FIG. 5 shows the manner in which the benefits of airflow modulation are achieved for varying cowl configurations. The abscissa of the graph of FIG. 5 represents the cover deflection angle of the pivotal cover 28 from zero through 6° while the ordinant shows the ratio of air admitted without velocity modulation versus modulation over the range of deflection angles illustrated. Thus, the graph shows both the amount of air passing through the inlet as a function of cowl position and also the cover deflection angle. At zero, the cover is fully open and corresponds, accordingly, to a non-modulated condition. Yet, for only a few degrees deflection, demonstrable changes in airflow are achieved. Taking, for example, the low cowl profile, a cover deflection of but about 3° reduces the airflow to about 50%. Following the trend, somewhat greater deflection angles are required for that extreme spillage requirement when considering either a medium cowl or high cowl configuration. Nonetheless, for the indicated velocities corresponding to the cowl configurations, it cannot be gainsaid that very little manipulation of the pivotable cover is required for very considerable modulation effects. In turn, that leads to an ease in the implementation of the structural embodiments of the present invention as opposed to the need to resort to very elaborate mechanisms.
The foregoing description of preferred embodiments is based principally upon the benefits achieved in the modulation of airflow admitted to a solid fuel ramjet engine. However, the same structure shown in FIG. 2 can be used to good advantage in a ducted rocket missile. Ducted rockets employ a fuel rich propellant combusted in a first stage in a hot gas generator, from which the gases are then injected into an aft combustor for further oxidation with incoming air. The fuel flow in the hot gas state is essentially constant and independent of flight conditions. However, there are flight conditions encountered by a ducted rocket in which the back pressure in the combustor becomes so great as to force flow spillage in front of the inlet--a situation dubbed subcricital inlet operation. A subcritical inlet spills airflow by means of a "normal" shock system which, in turn, causes a large incremental increase in missile drag. The variable pitch cover assembly of FIG. 2 can be used beneficially to spill the required amount of air via an oblique shock system as shown in that figure. Oblique shock systems result in a much lower incremental drag increase than normal shock systems; and, accordingly, flight performance of a ducted rocket under subcritical inlet operation can be materially enhanced by implementation of that structure and corresponding method of control under those circumstances. While perhaps technically a misnomer, the "velocity controller" of the present invention in its drag-reducing role as respects a ducted rocket nonetheless affords control of velocity indirectly by virtue of the lesser drag due to the oblique shock system.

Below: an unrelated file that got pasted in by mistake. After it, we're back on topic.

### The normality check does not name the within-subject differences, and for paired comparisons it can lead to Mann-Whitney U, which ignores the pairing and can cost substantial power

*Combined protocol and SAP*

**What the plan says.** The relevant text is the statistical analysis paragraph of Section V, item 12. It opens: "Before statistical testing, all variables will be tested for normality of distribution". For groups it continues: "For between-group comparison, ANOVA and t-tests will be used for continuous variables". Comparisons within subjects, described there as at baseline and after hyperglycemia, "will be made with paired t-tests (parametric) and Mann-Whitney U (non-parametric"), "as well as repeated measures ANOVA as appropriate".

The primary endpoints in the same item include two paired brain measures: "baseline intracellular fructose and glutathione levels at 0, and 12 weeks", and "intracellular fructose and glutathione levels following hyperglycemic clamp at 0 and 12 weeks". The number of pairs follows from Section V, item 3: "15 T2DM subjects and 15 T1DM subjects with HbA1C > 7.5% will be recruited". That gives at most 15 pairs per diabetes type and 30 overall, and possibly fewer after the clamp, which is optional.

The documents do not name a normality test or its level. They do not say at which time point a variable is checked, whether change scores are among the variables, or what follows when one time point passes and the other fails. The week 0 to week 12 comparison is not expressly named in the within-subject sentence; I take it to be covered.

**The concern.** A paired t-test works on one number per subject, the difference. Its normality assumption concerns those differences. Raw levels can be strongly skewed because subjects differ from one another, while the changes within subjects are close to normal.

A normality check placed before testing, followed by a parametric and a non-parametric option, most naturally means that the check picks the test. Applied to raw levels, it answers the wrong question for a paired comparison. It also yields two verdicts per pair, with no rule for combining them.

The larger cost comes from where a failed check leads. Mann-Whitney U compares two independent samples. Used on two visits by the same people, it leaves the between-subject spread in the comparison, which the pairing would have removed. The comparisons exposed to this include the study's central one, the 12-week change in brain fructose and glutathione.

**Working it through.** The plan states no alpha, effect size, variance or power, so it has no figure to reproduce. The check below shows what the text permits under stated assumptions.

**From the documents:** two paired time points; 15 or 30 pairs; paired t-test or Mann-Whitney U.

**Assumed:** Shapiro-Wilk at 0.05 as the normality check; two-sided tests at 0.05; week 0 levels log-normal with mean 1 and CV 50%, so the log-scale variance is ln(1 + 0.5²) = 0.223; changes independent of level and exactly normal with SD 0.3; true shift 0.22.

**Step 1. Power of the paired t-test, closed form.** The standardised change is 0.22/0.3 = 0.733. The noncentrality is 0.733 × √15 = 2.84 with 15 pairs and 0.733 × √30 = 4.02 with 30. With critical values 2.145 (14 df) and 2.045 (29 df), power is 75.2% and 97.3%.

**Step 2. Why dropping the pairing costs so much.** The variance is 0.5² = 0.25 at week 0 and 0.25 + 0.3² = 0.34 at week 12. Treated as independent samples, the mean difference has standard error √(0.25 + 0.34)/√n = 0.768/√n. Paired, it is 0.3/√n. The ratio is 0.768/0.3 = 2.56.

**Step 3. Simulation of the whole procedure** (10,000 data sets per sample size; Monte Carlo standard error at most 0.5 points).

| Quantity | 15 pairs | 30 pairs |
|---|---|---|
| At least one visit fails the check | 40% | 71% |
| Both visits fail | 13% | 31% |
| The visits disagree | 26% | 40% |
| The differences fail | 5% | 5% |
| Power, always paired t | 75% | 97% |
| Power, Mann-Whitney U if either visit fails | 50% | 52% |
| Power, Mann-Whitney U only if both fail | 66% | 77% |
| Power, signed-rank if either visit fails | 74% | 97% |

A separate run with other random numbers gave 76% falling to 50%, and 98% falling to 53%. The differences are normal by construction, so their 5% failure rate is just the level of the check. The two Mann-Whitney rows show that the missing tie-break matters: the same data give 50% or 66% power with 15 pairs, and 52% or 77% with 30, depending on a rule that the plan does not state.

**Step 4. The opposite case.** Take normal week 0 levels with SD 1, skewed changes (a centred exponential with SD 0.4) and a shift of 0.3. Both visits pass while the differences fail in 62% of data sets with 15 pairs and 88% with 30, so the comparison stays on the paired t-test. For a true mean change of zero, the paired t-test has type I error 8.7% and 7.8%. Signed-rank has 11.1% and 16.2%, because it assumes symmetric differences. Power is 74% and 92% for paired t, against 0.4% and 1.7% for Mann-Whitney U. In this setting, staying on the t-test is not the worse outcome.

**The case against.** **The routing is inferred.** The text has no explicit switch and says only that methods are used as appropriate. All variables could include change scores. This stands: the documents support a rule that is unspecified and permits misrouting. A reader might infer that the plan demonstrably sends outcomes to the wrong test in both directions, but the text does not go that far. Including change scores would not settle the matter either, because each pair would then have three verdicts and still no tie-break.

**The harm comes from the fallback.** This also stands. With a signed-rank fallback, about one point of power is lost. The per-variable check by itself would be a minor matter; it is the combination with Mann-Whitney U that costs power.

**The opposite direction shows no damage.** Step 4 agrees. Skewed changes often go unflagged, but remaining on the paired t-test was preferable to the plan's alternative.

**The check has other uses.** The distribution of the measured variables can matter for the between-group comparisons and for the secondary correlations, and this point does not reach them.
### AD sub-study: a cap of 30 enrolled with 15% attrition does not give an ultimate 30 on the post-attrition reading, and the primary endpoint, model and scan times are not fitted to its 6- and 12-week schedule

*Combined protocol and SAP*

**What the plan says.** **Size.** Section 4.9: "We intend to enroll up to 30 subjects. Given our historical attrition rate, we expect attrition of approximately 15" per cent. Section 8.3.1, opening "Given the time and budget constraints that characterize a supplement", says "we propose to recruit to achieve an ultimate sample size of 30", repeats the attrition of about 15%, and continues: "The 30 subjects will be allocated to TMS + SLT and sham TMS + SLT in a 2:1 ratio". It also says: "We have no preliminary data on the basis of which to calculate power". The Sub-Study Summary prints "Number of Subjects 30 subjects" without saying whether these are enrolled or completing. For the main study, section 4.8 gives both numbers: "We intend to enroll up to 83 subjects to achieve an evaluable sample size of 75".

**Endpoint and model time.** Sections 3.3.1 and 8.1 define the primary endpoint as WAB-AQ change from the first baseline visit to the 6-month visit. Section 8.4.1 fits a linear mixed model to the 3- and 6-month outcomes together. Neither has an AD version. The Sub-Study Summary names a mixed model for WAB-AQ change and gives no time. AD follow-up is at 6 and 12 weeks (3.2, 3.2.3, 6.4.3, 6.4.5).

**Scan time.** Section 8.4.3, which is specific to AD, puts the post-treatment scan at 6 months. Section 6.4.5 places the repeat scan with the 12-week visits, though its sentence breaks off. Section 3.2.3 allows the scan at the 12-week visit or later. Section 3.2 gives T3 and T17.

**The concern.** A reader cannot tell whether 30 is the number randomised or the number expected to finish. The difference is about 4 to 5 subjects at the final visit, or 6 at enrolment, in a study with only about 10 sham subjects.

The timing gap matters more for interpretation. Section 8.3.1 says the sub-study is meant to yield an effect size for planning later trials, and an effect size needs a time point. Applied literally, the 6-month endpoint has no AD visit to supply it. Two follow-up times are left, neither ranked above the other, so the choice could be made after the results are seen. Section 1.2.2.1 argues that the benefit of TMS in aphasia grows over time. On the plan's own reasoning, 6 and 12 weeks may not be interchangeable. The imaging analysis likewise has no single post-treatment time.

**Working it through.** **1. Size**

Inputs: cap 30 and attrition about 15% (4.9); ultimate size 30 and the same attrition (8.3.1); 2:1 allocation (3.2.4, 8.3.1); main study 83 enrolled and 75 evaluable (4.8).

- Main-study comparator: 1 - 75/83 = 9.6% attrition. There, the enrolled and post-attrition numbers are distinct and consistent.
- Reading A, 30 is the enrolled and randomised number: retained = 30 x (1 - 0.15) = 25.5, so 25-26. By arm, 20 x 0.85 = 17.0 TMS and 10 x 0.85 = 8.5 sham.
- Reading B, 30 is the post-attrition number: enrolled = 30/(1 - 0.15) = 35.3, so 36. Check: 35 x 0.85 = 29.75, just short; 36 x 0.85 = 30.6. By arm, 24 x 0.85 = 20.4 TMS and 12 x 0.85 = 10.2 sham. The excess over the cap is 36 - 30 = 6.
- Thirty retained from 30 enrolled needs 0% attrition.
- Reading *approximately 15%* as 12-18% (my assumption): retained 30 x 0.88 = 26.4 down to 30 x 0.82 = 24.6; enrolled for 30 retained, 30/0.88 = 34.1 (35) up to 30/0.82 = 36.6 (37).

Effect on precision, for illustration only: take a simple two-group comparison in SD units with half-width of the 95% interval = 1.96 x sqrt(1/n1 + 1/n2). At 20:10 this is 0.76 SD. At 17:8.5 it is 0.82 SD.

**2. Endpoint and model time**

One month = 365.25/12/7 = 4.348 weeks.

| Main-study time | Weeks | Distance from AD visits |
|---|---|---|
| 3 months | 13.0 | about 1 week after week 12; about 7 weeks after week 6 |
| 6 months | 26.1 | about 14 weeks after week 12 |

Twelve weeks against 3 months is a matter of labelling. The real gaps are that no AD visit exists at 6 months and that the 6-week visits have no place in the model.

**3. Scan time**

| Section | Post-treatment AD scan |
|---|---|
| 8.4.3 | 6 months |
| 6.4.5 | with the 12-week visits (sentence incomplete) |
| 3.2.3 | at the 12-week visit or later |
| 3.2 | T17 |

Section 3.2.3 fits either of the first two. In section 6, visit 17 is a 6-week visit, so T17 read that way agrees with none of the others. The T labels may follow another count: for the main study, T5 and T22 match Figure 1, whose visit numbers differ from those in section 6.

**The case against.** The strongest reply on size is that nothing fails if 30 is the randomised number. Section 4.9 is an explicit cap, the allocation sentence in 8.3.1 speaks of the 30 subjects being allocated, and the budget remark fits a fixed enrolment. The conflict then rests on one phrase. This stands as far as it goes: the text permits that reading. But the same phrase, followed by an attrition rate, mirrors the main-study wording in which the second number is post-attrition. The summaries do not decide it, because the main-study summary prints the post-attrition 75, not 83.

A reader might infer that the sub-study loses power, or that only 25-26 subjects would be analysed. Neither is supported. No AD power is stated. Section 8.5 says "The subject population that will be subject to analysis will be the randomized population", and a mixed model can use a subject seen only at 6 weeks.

While the invention has now been described with reference to certain preferred embodiments and suggested modes of operation, those skilled in the art will appreciate that various substitutions, modifications, changes, and omissions may be made without departing from the spirit thereof. Accordingly, it is intended that the scope of the present invention be limited solely by that of the claims granted herein.
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|U.S. Classification||60/234, 60/245, 60/251, 60/768|
|Mar 7, 1988||AS||Assignment|
Owner name: BOEING COMPANY, THE, A CORP. OF DE,WASHINGTON
Free format text: ASSIGNMENT OF ASSIGNORS INTEREST;ASSIGNORS:DUNN, BRAXTON M.;FINK, LAWRENCE E.;REEL/FRAME:004834/0487
Effective date: 19880302
Owner name: BOEING COMPANY, THE, A CORP. OF DE, WASHINGTON
Free format text: ASSIGNMENT OF ASSIGNORS INTEREST;ASSIGNORS:DUNN, BRAXTON M.;FINK, LAWRENCE E.;REEL/FRAME:004834/0487
Effective date: 19880302
|Nov 12, 1991||FPAY||Fee payment|
Year of fee payment: 4
|Sep 25, 1995||FPAY||Fee payment|
Year of fee payment: 8
|Nov 23, 1999||FPAY||Fee payment|
Year of fee payment: 12